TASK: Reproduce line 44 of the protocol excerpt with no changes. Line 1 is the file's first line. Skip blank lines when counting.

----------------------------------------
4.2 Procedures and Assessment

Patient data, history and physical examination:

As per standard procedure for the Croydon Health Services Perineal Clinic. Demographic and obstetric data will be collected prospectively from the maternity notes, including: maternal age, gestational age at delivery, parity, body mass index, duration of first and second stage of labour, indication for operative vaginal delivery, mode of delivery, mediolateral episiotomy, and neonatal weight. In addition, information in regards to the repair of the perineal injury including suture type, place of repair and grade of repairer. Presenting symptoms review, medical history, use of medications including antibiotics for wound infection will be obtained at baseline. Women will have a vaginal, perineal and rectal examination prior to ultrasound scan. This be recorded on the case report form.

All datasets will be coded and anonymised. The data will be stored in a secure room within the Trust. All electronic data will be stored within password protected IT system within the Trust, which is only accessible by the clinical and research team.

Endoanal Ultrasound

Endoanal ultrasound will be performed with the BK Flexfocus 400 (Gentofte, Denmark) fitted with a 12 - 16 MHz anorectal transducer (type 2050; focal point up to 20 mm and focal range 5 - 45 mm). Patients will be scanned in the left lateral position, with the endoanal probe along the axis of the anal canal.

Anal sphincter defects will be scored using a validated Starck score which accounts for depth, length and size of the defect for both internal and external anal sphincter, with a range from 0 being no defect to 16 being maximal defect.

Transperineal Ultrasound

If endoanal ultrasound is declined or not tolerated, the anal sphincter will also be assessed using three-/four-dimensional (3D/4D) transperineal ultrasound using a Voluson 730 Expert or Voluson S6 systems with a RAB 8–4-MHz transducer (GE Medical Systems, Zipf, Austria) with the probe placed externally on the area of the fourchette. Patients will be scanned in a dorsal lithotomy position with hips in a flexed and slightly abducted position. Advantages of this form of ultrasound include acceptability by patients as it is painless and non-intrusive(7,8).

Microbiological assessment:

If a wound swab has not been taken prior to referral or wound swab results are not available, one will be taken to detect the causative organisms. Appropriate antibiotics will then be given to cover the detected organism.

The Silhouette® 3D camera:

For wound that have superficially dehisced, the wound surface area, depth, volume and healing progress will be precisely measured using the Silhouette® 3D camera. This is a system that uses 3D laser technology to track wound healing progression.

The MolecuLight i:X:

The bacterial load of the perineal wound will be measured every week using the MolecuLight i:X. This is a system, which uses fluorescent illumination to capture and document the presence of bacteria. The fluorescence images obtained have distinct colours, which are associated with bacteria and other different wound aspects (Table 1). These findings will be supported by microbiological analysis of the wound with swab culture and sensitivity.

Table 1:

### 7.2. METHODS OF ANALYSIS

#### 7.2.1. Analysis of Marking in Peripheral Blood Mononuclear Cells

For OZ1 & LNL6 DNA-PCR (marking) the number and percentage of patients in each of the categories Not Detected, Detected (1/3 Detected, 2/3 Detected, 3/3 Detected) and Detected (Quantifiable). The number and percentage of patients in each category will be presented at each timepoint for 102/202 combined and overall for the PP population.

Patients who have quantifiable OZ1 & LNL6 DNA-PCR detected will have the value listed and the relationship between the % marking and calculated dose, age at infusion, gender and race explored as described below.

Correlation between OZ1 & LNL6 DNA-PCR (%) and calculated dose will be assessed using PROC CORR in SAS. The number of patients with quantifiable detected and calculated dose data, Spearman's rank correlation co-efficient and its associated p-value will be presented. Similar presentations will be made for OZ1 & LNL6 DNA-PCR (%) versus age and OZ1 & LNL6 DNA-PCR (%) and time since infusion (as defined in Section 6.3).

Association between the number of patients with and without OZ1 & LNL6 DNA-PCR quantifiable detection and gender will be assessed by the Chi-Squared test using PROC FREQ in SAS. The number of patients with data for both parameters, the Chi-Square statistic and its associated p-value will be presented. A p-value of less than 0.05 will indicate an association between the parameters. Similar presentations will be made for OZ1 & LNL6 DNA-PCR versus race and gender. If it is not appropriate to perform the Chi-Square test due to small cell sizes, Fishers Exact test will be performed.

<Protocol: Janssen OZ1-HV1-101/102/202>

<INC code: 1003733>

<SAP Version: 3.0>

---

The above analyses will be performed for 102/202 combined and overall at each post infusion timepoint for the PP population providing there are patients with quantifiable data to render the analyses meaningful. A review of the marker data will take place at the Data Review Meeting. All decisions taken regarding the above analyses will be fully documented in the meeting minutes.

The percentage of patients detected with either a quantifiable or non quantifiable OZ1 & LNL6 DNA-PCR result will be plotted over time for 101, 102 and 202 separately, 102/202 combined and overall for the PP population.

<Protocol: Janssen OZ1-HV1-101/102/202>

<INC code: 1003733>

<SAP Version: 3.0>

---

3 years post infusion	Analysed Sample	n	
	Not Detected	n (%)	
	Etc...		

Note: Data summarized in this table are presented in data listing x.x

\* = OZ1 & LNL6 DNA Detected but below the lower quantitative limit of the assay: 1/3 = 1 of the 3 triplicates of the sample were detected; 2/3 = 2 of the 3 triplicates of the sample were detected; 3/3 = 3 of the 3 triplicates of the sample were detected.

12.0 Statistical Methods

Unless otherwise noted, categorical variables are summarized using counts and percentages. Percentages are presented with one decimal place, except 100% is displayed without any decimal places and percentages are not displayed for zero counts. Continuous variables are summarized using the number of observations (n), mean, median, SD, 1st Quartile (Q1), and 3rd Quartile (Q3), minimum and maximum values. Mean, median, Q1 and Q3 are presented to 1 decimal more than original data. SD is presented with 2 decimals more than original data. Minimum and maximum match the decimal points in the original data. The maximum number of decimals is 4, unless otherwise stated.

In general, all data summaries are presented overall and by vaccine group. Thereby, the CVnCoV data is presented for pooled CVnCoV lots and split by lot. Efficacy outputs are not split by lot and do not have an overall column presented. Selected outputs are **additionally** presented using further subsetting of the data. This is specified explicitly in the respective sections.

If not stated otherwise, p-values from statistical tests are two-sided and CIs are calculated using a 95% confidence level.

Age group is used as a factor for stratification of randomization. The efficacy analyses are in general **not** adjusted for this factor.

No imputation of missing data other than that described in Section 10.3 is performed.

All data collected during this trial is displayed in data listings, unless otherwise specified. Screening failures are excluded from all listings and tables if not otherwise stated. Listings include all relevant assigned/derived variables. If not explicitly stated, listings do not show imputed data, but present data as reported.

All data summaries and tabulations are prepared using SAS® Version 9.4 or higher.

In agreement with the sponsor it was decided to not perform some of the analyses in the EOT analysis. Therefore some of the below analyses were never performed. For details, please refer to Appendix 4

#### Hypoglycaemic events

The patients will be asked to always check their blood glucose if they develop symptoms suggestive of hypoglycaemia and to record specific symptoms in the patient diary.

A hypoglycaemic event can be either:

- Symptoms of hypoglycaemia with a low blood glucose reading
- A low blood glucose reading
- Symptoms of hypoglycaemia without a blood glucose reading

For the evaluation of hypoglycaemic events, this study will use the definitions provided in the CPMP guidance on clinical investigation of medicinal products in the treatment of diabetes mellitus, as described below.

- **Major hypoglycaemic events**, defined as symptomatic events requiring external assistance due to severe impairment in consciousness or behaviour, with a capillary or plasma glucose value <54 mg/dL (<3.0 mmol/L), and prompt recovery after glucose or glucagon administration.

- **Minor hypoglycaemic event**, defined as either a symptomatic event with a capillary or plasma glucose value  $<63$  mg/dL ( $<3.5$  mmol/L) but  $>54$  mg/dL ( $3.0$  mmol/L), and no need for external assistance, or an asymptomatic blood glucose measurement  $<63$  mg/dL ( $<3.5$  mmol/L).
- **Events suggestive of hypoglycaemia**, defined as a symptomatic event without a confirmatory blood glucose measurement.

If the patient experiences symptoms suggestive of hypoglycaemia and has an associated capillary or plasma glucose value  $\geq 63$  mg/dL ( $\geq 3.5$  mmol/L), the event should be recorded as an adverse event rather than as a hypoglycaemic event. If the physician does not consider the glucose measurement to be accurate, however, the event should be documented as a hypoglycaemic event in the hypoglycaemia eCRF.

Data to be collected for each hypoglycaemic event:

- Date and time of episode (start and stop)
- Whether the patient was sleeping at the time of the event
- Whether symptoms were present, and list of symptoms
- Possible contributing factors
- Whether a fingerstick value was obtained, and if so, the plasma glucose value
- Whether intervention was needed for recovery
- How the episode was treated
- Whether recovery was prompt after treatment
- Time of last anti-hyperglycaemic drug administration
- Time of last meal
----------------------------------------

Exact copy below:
All data collected during this trial is displayed in data listings, unless otherwise specified. Screening failures are excluded from all listings and tables if not otherwise stated. Listings include all relevant assigned/derived variables. If not explicitly stated, listings do not show imputed data, but present data as reported.